NFL Picks Week 13: How Coaches on the Hot Seat Will Fare

Brian Mazique@@UniqueMaziqueCorrespondent IIINovember 29, 2012

PHILADELPHIA, PA - JANUARY 02: Head coach Andy Reid of the Philadelphia Eagles meets with head coach Jason Garrett of the Dallas Cowboys after their game on January 2, 2011 at Lincoln Financial Field in Philadelphia, Pennsylvania. The Cowboys defeated the Eagles 14-13.  (Photo by Jim McIsaac/Getty Images)
Jim McIsaac/Getty Images

There is no doubt that the Philadelphia Eagles' seven-game losing streak has Andy Reid on the hot seat. Reid told the Washington Post:

I take full responsibility. There’s a way to get through, and I’m not doing it right now. Coaches have told you they gotta do a better job. Players have told you they gotta do a better job. End result is you have to do a better job.

Whenever quotes like that are surfacing from a coach, the writing is on the wall. The Eagles put together a team stocked with big names and high salaries heading into the 2011 season, but they missed the playoffs. 

This year, the futility has gotten even worse as they sit at 3-8 for the season. The Eagles may be too far gone to save Reid's job, but it is safe to say he can't afford to lose this game.


Is Jason Garrett on the Hot Seat As Well?

Reid may not be the only coach on the hot seat in the Week 13 Sunday night game. Dallas Cowboys head coach Jason Garrett can't feel too secure right now. Just three weeks ago, Jean-Jacques Taylor of ESPN reported:

Jerry (Jones) is loyal to Garrett and respects him immensely. But at 70, Jerry is more loyal to winning and his legacy than he is to Garrett.

The Cowboys won two in a row following their 19-13 loss to the Falcons, but they lost on Thanksgiving to the Washington Redskins. At 5-6, the Cowboys are in danger of missing the playoffs for the third consecutive year.

For such a talented team with a demanding owner, that is an issue.


What Gives?

As inconsistent as the Cowboys have been, the Eagles are in complete shambles now. Mike Vick still hasn't cleared his concussion-recovery tests (though he could be cleared this week, per Eric Marmon of the Huffington Post); Nick Foles is not a legitimate starting quarterback; DeSean Jackson is out for the season, per ESPN; and they're on the road.

This game figures to stamp out any possible chance that Reid remains the Eagles head coach. The Cowboys should move to 6-6, but if they don't make the playoffs, Garrett will be in trouble.


Norv Turner May Be Out of Chances

It seems like Turner narrowly escapes termination every season.

The San Diego Chargers usually put together a late-season run that saves Turner's job. At 4-7, with five games to go, a struggling offense and no hope of winning the division, it is going to be hard to find redeeming value in this season.

It feels like time has finally run out for Turner in San Diego.

At the beginning of the season, Ashley Fox of ESPN wrote:

The Chargers coach almost lost his job after finishing 8-8 last season, but team president Dean Spanos opted to give it one more try with Turner and general manager A.J. Smith.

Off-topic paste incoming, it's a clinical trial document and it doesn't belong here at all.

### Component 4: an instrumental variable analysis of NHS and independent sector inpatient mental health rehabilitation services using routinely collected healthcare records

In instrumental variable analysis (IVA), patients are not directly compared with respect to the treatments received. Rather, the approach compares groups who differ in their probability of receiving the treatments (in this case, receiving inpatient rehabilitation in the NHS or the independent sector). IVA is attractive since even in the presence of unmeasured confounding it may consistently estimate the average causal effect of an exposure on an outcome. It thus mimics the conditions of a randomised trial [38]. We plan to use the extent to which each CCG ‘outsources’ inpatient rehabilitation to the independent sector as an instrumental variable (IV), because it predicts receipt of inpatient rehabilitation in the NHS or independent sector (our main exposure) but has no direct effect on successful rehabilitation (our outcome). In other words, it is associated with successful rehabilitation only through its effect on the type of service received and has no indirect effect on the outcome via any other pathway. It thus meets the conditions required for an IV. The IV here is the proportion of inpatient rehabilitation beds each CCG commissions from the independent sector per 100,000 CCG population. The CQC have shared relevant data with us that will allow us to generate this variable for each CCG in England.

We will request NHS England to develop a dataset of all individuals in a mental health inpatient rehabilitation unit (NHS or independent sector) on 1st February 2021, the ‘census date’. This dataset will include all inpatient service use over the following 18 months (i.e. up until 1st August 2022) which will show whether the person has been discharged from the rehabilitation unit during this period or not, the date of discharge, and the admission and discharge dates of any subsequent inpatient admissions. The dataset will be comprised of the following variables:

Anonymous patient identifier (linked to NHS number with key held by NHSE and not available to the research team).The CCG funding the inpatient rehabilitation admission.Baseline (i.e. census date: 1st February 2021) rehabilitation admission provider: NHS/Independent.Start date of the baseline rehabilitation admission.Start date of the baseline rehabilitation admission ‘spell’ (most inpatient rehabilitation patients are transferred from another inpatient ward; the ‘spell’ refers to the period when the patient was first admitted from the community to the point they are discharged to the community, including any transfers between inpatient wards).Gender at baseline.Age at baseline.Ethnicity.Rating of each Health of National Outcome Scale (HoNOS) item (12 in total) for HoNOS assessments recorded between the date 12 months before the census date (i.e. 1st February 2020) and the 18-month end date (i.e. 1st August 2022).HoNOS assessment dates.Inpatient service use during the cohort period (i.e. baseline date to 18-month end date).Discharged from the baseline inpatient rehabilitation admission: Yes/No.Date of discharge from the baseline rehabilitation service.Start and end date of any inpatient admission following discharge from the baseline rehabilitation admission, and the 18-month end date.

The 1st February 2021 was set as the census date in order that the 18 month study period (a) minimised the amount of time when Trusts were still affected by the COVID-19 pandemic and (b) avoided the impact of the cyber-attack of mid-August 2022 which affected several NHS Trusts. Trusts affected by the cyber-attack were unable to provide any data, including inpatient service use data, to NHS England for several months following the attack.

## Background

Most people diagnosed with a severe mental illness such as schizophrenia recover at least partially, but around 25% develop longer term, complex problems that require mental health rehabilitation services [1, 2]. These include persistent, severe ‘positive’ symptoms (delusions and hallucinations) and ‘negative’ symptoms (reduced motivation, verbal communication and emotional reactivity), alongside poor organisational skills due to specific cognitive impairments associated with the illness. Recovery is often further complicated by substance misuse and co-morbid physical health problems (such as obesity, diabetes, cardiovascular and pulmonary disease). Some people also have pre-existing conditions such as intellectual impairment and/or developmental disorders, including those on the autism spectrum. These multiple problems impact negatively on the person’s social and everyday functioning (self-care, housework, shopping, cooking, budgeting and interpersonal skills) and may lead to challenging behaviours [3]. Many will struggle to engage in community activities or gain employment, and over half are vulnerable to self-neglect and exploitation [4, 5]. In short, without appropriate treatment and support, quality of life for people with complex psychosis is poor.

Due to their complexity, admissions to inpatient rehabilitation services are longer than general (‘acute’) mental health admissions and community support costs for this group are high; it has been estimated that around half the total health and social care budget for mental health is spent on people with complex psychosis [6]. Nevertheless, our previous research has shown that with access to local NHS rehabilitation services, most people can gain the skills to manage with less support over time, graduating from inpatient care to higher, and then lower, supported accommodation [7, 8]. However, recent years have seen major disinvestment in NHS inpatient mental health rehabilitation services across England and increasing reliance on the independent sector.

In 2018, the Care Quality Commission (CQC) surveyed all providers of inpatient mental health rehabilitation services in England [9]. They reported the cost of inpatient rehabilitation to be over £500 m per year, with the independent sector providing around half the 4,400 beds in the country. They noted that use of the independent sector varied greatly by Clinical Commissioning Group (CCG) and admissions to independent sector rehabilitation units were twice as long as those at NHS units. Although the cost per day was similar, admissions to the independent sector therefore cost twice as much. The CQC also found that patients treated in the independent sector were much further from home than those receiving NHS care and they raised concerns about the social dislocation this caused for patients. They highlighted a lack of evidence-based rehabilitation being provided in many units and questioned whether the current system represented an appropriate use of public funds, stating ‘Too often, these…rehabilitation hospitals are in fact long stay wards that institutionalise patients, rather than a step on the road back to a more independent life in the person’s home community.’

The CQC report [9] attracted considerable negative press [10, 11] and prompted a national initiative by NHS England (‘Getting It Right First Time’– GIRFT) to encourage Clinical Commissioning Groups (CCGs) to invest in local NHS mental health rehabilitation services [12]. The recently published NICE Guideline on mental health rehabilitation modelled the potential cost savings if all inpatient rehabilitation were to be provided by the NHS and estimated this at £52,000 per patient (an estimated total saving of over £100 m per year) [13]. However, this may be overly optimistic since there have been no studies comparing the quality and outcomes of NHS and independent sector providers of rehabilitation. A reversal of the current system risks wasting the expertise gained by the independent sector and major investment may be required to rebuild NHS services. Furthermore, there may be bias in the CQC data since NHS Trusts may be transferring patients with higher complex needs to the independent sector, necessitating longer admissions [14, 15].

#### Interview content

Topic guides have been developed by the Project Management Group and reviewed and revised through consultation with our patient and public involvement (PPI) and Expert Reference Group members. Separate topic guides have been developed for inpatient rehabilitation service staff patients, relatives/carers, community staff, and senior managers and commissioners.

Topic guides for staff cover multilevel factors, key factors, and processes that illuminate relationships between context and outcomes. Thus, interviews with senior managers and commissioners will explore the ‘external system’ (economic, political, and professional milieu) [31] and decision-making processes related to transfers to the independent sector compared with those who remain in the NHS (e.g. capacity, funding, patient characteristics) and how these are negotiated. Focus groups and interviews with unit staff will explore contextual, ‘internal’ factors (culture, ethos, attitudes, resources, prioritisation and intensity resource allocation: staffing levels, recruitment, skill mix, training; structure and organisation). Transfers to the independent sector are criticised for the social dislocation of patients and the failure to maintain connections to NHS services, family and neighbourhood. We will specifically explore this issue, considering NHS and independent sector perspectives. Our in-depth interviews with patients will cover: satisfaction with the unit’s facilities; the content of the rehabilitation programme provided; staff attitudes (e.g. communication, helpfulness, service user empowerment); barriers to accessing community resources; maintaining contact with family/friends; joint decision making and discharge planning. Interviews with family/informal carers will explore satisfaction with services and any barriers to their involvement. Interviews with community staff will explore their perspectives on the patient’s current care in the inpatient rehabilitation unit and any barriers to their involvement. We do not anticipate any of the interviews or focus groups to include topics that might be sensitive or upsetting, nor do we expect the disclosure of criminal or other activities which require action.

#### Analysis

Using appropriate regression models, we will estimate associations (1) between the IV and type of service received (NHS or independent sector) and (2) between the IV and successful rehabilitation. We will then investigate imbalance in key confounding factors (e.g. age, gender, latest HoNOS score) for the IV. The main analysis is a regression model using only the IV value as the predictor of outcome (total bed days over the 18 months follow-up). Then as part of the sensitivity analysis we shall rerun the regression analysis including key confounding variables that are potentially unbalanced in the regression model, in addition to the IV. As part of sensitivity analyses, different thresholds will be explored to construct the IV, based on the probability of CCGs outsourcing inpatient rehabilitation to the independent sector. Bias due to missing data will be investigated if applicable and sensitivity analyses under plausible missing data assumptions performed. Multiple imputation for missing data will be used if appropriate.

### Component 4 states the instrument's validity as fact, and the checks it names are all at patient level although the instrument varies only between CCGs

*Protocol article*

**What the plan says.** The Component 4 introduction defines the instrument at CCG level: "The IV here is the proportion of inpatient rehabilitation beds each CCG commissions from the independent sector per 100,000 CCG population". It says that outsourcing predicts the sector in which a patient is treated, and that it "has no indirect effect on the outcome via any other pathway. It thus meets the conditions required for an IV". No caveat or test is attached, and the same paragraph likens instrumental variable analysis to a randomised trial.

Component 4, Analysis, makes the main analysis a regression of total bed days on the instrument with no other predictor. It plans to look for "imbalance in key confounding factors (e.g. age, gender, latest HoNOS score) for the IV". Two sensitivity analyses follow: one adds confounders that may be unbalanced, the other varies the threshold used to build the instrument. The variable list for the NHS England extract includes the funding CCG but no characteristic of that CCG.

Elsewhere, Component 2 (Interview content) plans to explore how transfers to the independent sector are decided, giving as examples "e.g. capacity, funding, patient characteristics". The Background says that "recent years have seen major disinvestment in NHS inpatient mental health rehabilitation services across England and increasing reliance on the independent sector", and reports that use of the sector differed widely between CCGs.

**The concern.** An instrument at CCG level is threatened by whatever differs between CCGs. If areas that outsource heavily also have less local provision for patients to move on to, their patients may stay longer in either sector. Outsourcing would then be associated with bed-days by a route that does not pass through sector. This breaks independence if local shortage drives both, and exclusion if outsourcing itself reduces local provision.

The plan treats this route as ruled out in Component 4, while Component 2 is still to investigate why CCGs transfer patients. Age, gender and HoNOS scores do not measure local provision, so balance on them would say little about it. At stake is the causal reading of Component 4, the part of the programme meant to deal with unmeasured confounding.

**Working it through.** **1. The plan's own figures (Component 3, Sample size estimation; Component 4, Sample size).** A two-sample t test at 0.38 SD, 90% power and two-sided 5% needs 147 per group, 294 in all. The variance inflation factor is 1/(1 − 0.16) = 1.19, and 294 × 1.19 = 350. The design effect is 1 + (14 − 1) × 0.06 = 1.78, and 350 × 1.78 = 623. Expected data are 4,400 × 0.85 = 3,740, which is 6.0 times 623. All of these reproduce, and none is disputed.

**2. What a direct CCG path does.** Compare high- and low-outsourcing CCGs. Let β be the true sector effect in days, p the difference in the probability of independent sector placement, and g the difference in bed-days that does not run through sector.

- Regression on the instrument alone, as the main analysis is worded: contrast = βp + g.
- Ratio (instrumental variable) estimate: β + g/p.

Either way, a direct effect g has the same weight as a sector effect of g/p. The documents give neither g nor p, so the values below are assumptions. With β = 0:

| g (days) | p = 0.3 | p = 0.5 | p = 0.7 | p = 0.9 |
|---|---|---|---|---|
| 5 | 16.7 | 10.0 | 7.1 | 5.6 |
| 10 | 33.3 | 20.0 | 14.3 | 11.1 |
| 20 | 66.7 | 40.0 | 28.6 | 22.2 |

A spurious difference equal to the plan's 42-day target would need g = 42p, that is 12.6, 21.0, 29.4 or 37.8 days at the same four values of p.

The weeks since that observation haven't been positive. Offense is supposed to be Turner's specialty, yet the Chargers have been inconsistent on that side of the ball.

They are ranked just 18th in the NFL in passing and 25th in rushing.

In Week 13, they will face the red-hot Cincinnati Bengals. The Bengals have won three in a row, and they have been playing well on both sides of the ball. They have outscored their opponents 93-29 during this run, and they will handle the Chargers on Sunday.

If Ray Rice's 29-yard fourth-down conversion didn't break Turner's back in Week 12, this loss almost certainly will.


Romeo Crennel's Effort Just Isn't Enough

Crennel is the perfect example of a head coach that is better suited as a coordinator. As a defensive coach, Crennel's philosophy is proven, and he inspires and relates to defensive players.

As a head coach, there are too many disconnects with the team's offensive direction. He is giving the effort, but at this point, it's too late.

Earlier in the month, Crennel committed an act that screams: "I'm overwhelmed." He removed himself from his post as the defensive coordinator, per Sporting News. Some may say that a head coach should never wear that hat to begin with, but once you've taken on a responsibility as a head man, it looks bad to drop titles.

What looks even worse is the Kansas City Chiefs' 1-10 record. That of course has precipitated the reshuffling of responsibilities, and it is the reason Crennel is firmly on the hot seat.

In Week 13, the Chiefs will be home against the Carolina Panthers. If they don't turn the ball over, this is a game they can win.

Then again, who am I kidding?

These are the Chiefs; they are averaging just under three giveaways per game. They have mastered the art of finding a way to lose. The defense won't contain the Panthers enough to compensate for the offense's ineptitude.

Crennel could be the first coach removed from his duties after this game.


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